quiche out

neil neil at TYPOG.CO.UK
Fri Apr 7 08:40:29 UTC 2006

Although the following may be of interest from the censorship/euphemism
angle, what struck me was the new-to-me 'quiched out' -- presumably ex the
expression 'Real men don't eat quiche'.

Is this an import from the US?

"Never mind the bollards

Jason Hazeley
Friday March 24, 2006
The Guardian

Coming up with a book title is something best done the sober side of several
bottles of wine. If only we'd known, our little tourism guide would have
happily remained Drive-By Britain. Instead, my co-authors and I ended up
plumping for Bollocks to Alton Towers. We laughed out loud at it, but thanks
to the pleasant effects of the grenache, we'd have laughed out loud at the
wallpaper by that point.

The real depth of our stupidity wasn't apparent until we started the round
of radio and TV interviews. "Obviously, we can't say the title on air"
sounded as familiar as "hello" after the nth time. The spoken word doesn't
do asterisks.

It's nearly 30 years since John Mortimer successfully defended a Nottingham
record shop owner against an obscenity charge levelled at his Never Mind the
Bollocks window display, but broadcasters do still get awfully sweaty when
it comes to talking balls.

Some are less uptight than others. Radio Four - no problem. You can bollocks
your way blithely through the Today programme. Radio Two - no way. Steve
Wright became the first of many DJs to re-christen the book Bollards To
Alton Towers.

BBC Radio Scotland, with good Scots pragmatism, permitted one "bollocks" per
interview. BBC Radio York had a pre-recorded "bo-" and "-cks" peeping out of
either end of a zzrit-crash-doink sound effect, which they played on cue
with alarming accuracy. BBC Three Counties Radio planned to try the same
trick, but the DJ quiched out after spending five baffled minutes trawling
through his FX collection, only to find all his noises gone, replaced
anonymously and inexplicably with punchlines from Will and Grace.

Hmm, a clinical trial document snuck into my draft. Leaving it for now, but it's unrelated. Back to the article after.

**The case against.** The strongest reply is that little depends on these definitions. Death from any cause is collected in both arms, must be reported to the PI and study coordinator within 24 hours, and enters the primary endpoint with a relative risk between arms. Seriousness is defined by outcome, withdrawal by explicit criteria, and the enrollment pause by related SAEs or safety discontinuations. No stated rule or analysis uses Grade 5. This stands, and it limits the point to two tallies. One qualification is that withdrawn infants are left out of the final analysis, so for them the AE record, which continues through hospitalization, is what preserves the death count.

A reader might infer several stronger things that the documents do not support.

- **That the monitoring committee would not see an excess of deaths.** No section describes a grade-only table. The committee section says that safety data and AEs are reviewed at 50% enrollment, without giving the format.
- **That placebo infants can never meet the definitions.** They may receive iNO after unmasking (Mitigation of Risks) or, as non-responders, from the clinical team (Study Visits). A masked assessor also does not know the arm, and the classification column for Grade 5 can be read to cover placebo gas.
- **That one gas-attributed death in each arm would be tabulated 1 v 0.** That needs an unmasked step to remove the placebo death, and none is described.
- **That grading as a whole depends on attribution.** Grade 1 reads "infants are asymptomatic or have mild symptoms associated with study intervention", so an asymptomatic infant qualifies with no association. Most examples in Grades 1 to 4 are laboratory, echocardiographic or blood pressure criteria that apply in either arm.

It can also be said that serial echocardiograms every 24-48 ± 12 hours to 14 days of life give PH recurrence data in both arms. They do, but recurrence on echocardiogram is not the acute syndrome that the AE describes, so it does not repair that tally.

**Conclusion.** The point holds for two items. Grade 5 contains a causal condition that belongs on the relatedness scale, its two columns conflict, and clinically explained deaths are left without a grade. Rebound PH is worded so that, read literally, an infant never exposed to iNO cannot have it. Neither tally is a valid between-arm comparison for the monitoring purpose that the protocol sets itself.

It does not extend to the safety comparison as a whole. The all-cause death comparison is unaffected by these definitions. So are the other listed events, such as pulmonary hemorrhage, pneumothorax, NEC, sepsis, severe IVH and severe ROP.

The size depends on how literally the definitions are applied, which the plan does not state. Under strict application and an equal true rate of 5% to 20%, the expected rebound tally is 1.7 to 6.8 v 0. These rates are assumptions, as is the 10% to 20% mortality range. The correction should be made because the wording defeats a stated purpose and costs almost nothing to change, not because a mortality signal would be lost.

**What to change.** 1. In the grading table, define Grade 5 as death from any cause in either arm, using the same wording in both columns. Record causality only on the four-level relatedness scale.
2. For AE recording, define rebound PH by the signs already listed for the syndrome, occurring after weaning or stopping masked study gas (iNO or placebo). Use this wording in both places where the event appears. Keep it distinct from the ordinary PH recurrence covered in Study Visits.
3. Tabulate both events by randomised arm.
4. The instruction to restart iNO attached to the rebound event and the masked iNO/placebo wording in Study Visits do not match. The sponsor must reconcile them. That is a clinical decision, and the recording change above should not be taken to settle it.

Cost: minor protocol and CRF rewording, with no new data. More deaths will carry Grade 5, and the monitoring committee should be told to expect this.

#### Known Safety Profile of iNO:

Elsewhere on the airwaves, the part of Bollocks was taken by its
understudies Buzzcocks, Cobblers, Pillocks and Beep Beep. BBC Radio Kent
opted for the truly odd Buttons To Alton Towers. The most visible rabbit in
the headlights, by some stretch, was ITV comfort zone This Morning. Citing
its Orwellian "compliance guidelines", it wouldn't even mention Alton
Towers. A production assistant was let loose on the dust jacket with masking
tape and, when it appeared on screen, we'd apparently written a book called

The depressing logic behind this attitude (vouchsafed to us by an
embarrassed BBC producer) is demographic: the more likely your audience is
to swear casually itself, the more likely it is to ring up and bollock
Auntie for not knowing better.

This is a shame. Broadcasters should have the balls to say "bollocks". It's
a jaunty, tangibly satisfying word with a rich history: from John Wycliffe's
Bible to cabinet ministers' pronouncements to (improbably) The Flintstones.

We had another couple of bottles of wine recently, to celebrate being
commissioned to write a sequel. And we so nearly settled on the
promo-friendly Never Mind The Turnstiles. It seemed we'd learned. Instead,
we ordered some more wine, like the bollocks we are. Far From the Sodding
Crowd should be out next year. "

--Neil Crawford

The American Dialect Society - http://www.americandialect.org

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